Bodmin murder sentences 'too lenient' appeal

An appeal has been launched against the sentences for the three people involved in the murder of Michael Riddiough-Allen outside a Bodmin nightclub because they were "too lenient". Michael, 32, died from his stab wounds and five others were injured in the frenzied attack that broke out outside Eclipse on April 30, 2023.

Jake Hill, 25, Tia Taylor, 22, and Chelsea Powell, 22, all from the Bodmin area, faced charges over the incident. The trio were convicted on March 18 following a six-week trial held at Truro Crown Court.

Hill was guilty of murder and guilty of four counts of wounding with intent. He was found not guilty of another charge of wounding with intent and unlawful wounding. Powell was found not guilty of murder and not guilty of manslaughter but guilty of perverting the course of justice by the jury. Taylor changed her plea to guilty of perverting the course of justice and to manslaughter part way through the trial.

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Hill, of Jubilee Terrace, was given a life sentence and was sentenced to serve a minimum of 28 years before being eligible for parole, reduced to 27 years and 18 days in prison taking the time he has already been in custody into account. He will remain on licence for the rest of his life if released.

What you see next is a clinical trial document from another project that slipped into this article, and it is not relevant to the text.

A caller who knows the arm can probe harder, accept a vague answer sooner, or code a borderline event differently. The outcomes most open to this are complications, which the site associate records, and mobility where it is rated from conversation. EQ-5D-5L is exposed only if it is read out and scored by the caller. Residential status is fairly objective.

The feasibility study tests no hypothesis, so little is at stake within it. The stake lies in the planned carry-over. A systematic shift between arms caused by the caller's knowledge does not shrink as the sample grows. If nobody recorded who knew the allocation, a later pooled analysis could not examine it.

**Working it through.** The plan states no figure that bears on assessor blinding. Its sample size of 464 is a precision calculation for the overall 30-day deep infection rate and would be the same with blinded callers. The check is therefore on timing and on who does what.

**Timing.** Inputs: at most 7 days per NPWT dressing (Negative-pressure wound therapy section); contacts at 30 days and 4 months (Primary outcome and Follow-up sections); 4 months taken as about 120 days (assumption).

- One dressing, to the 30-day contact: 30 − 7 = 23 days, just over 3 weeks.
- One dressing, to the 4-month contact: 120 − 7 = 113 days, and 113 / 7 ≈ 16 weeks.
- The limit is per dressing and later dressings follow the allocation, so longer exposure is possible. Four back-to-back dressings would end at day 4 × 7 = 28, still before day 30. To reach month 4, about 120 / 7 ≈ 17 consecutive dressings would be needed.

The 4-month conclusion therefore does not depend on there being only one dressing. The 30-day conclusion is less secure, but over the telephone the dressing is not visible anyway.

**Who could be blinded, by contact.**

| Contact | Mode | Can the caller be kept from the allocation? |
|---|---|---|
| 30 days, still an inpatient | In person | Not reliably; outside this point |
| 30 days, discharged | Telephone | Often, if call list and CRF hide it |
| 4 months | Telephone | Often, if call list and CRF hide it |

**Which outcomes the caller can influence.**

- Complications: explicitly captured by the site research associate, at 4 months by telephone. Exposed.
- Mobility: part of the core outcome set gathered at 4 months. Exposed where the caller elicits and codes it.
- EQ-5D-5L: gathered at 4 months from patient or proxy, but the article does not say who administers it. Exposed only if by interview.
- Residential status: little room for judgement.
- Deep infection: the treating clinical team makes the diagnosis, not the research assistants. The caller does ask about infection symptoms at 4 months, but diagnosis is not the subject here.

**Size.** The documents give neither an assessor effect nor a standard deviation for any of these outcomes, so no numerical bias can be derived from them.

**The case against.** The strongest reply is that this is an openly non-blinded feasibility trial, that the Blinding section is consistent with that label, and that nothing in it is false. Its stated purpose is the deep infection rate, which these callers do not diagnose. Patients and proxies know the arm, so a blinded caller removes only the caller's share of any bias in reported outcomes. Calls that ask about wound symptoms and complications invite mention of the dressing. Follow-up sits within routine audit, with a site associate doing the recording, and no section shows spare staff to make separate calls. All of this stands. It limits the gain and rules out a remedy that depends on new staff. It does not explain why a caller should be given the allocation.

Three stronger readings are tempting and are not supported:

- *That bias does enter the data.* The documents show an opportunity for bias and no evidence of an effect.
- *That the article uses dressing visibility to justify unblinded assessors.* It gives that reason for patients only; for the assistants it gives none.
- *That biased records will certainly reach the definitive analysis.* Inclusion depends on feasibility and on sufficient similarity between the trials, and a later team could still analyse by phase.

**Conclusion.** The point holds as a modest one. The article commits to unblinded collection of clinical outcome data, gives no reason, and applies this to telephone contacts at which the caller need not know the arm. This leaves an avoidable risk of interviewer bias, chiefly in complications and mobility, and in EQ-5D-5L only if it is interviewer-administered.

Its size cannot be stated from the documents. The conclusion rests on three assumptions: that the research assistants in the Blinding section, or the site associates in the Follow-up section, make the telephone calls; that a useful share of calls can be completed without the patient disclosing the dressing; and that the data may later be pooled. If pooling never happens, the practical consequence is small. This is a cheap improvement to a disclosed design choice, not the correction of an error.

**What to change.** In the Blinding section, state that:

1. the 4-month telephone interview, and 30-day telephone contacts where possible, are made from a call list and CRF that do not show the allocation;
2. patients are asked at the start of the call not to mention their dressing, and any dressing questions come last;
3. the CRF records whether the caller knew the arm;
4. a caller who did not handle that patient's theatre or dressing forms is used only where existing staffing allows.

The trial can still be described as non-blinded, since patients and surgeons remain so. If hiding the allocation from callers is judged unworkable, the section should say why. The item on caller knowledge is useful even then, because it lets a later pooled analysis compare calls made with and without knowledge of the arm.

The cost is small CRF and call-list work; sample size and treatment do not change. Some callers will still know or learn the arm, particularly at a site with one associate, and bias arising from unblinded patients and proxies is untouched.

Taylor was sentenced to three years imprisonment for her involvement. She will serve half of that and will then be released on licence. Powell was sentenced to 15 months imprisonment. The judge directed she too should serve half of that sentence and as she has been on remand for nine months, she was released immediately.

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Now it can be revealed that an appeal has been made with the Attorney General’s Office to see their sentences lengthened. Anyone can appeal against any conviction under the Unduly Lenient Sentence Scheme if they think those convicted of a crime should be in prison for longer or receive a harsher sentence.

Outcomes of unduly lenient sentence referrals (appeals have to be made within 28 days a sentence being passed) are published every week by the Attorney General's Office. The result comes in the shape of a spreadsheet with the initials of the offenders, the court which passed the sentence along with the date of the sentencing, what the offence was and the outcome of the decision.

In the case of Hill, Taylor and Powell, their sentences have not been referred to the Court of Appeal and will stay as they are. Anyone can ask for someone’s Crown Court sentence to be reviewed if you think it’s too low here.

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